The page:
But her top-line numbers only say so much about how the Minnesota Republican is doing in the GOP primary. A deeper look at Bachmann's fundraising patterns shows that she's still doing quite well among grassroots voters compared to other candidates, but that she has been slow to expand her army of loyal donors to other states. 

SMALL DONOR APPEAL

Nearly $2.8 million — or about 70 percent of all the money Bachmann raised this quarter — came from donors who gave less than $200. 

Candidates aren't required to disclose information about donors who give small amounts, so there's a lot we don't know about most of the people who support Bachmann financially.

Still, the large number of small donations underscores an important point about Bachmann's campaign strategy. 

Bachmann has long relied on a strategy of making lots of money from many small-dollar donations. During her 2010 re-election bid, she raised a total of $13 million, much of it coming from a vast network of people willing to give small amounts.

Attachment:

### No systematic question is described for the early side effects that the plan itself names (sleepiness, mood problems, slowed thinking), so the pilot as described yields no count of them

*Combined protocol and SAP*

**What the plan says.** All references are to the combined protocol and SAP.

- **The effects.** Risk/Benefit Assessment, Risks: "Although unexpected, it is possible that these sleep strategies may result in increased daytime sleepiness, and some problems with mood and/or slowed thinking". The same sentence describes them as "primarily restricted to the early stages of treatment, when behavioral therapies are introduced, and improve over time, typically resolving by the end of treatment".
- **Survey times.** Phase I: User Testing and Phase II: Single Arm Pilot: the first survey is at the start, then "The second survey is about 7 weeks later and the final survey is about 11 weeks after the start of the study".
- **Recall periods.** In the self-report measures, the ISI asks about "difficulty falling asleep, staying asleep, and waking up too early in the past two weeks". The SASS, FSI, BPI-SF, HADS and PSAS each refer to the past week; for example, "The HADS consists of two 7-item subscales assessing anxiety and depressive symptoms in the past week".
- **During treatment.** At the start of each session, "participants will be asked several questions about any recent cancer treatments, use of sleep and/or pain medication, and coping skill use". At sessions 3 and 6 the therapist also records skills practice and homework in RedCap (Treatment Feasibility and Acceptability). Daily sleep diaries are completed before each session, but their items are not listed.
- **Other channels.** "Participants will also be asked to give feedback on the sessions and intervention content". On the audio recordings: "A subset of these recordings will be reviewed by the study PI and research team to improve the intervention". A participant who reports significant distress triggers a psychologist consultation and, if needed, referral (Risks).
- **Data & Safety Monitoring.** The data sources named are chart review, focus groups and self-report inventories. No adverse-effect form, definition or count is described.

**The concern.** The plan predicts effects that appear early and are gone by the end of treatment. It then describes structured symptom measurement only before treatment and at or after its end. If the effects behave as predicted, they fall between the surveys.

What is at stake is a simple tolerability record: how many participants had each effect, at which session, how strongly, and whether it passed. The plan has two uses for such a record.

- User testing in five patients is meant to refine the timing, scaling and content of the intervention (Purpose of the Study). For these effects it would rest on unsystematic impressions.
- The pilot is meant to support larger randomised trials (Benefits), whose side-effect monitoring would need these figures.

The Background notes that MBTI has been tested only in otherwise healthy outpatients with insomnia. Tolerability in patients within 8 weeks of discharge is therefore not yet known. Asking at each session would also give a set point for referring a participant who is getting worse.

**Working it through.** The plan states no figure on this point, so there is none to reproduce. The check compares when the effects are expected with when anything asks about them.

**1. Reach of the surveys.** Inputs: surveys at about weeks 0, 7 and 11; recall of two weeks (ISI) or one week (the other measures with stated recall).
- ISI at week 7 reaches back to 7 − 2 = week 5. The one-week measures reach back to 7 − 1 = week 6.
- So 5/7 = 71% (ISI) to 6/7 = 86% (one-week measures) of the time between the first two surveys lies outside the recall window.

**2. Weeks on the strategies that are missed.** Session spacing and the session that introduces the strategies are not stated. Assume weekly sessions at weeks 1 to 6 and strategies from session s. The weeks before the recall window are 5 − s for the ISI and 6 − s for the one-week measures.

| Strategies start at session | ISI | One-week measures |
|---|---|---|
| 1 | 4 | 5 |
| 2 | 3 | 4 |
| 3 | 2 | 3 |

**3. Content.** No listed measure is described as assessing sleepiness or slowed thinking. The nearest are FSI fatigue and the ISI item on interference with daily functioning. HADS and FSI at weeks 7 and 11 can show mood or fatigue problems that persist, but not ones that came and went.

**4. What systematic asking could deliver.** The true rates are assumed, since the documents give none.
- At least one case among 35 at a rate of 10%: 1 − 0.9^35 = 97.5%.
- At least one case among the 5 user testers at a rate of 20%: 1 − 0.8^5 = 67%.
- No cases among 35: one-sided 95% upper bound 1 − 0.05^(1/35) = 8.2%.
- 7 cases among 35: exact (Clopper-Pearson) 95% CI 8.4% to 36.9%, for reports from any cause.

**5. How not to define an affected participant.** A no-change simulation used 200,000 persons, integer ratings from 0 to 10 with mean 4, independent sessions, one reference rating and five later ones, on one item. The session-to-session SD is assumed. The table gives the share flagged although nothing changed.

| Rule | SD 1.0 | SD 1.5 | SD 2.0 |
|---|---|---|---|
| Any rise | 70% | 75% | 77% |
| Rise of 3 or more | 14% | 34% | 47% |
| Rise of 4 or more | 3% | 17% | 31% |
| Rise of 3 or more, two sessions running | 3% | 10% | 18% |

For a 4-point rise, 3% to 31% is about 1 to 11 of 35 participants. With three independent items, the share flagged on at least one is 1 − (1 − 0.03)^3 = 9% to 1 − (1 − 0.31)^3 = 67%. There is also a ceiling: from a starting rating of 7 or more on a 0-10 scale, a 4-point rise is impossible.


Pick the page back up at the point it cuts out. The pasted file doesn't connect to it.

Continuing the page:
For her presidential campaign, Bachman reports that 70,000 people have given to her campaign, with each contribution averaging $42.

Her appeal among these "small donors" can be interpreted two ways: On one hand, it shows that she has been slow to woo extremely wealth contributors and that her big challenge going forward will be expanding her base of donors.  

On the other hand, it highlights Bachmann's strong appeal among average voters, said political scientist Dennis Goldford, who teaches at Drake University in Des Moines, Iowa. 

"It suggests that the people supporting her financially tend to be more of an average citizen, populist kind of crowd," Goldford said. "That is indeed her appeal. She is one of the people fighting to become the anti-Romney."